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Transmissions: A holiday wish

by Gwendolyn Ann Smith

Illustration: Christine Smith
Illustration: Christine Smith  

So, once again, we reach the closing of another year.

For many of us, this is a time of trees festooned with tinsel and glass baubles, nights filled with candlelight, or myriad holiday traditions. It's a time of gingerbread and gelt, kinara or a menorah, and all sorts of things we hold dear.

When I was much younger than I am today, as the scent of the Douglas fir my father set up in the front room would waft through the house and the glow of holiday lights would produce a diffused rainbow of color against the window blinds in my bedroom, I would find myself making my holiday wish list.

This would start with a long study of the Sears Wish Book, as I considered if the latest offerings from Mattel, Kenner, or Mego would best fit under the tree. Or maybe I'd want a new bike or some other big item, like that year I asked for a telescope from ol' Saint Nick.

I'd hand my list to my parents, secured in an envelope so they could send it in the mail to Santa on my behalf. Later, after the ruse was revealed, I would just offer my list to them.

Even in those years when I might have snuck in a wish for a more feminine doll or toy, I still avoided asking for my dearest wish on my list.

It was the same thing I prayed for every night, lowering my voice to barely a whisper as I held my hands clasped before going to sleep, and the same thing that would come to mind any time I would wish upon the first star I'd happen to spot at dusk.

A simple wish, nothing more than a trifle to an omnipotent presence no matter if he wore flowing robes in heaven or a fur-lined suit at the North Pole.

I wished that I could be a girl.

My parents, who weren't exactly rich, did provide me with a decent haul for each Christmas, but I never woke up on Christmas morning with a new gender under the tree. Such seemed to be out of the hands of any entity I may have opted to wish to at the time.

When I was 8 years old or so, I decided that it was foolish to keep wishing for such, as no jolly old soul was going to drop that down the chimney.

It would be 16 years later, after a lot of denial, and pain — and even the occasional glimmer of fleeting hope — that I would decide that this was something I could approach. I would simply have to serve as my own jolly elf of sorts, discovering my own path forward.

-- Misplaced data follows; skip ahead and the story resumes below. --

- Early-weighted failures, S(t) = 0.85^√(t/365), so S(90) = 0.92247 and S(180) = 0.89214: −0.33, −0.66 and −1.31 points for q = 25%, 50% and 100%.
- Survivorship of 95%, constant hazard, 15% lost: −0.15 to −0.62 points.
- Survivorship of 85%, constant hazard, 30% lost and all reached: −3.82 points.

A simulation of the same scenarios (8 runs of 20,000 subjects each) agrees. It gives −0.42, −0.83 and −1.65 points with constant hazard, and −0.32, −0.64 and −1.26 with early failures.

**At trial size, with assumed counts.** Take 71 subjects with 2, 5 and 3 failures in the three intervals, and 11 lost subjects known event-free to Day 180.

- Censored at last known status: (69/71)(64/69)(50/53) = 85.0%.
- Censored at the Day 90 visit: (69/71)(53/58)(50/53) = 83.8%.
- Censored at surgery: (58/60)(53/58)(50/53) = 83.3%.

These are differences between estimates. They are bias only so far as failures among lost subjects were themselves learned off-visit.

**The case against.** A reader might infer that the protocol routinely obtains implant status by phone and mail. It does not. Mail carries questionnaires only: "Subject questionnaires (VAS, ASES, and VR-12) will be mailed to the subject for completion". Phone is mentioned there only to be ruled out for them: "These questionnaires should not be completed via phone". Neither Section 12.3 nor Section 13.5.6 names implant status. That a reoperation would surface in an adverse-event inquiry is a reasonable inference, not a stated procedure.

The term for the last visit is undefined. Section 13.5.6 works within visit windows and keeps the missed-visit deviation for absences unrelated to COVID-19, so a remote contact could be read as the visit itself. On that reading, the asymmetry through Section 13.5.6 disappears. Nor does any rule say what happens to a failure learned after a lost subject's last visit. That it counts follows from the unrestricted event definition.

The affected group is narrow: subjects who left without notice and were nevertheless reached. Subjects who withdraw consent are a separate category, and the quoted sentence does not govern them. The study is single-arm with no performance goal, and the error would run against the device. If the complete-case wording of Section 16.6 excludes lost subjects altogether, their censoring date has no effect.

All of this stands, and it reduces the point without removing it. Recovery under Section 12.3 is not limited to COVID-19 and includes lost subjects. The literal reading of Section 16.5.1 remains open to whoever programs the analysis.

In the course of this journey, I lost a few things. Some members of my birth family decided not to be part of my life. Financial security became short-lived. Some things have proved to be more difficult than others, and harder than they might have been if I hadn't needed to transition.

Nevertheless, my wish was granted.

Today, this may be easier. There are a lot more resources available, and they are easier to find. When I was wishing as a child, I had only the slightest inklings that this was even possible, fed by what little was said in the media at the time.

Even when I did start my transition, there was no internet to find the steps forward. I assure you that I had to walk uphill both ways to transition, and today you have the great and good opportunity not to go through all that I did.

That said, while the path is easier, it is not without difficulty. While more accept transgender people today, not all support us. We often still have to jump through hoops to get care, and — especially right now — all of our rights remain in question.

The holidays can be hard for those of us who are transgender. We may have to spend time with family who are less than supportive, hiding ourselves from them to remain safe and well. We may have been cast out by family and friends, too, and feeling lost, cold, and alone during this time that is sold to us as "the most wonderful time of the year."

It can be hard to hold onto hope in the middle of all this, and you may feel that there is little recourse. No sleigh is on its way, ready to deliver a box containing your deepest desires.

There is so much mythology around the season, and so many Hallmark-styled expectations of a warm, happy holiday with family and friends. Even under the best of circumstances, most family gatherings this time of year won't measure up to the images fed to us in the sentimental tales that make their way to big and small screens.

When you add in being transgender, these experiences become just a bit further out of reach.

So, this is my gift to you this holiday season. I wish to offer you a moment of hope.

As you read this, should you, too, be under this grand umbrella of transgender identities, no matter how you opt to define it, I want to assure you too that your dreams are achievable.

You hold the power and the magic to form your needs into your reality, should you just wish it.

Gwen Smith wishes you the happiest of holidays no matter what path you follow. You'll find her at www.gwensmith.com.

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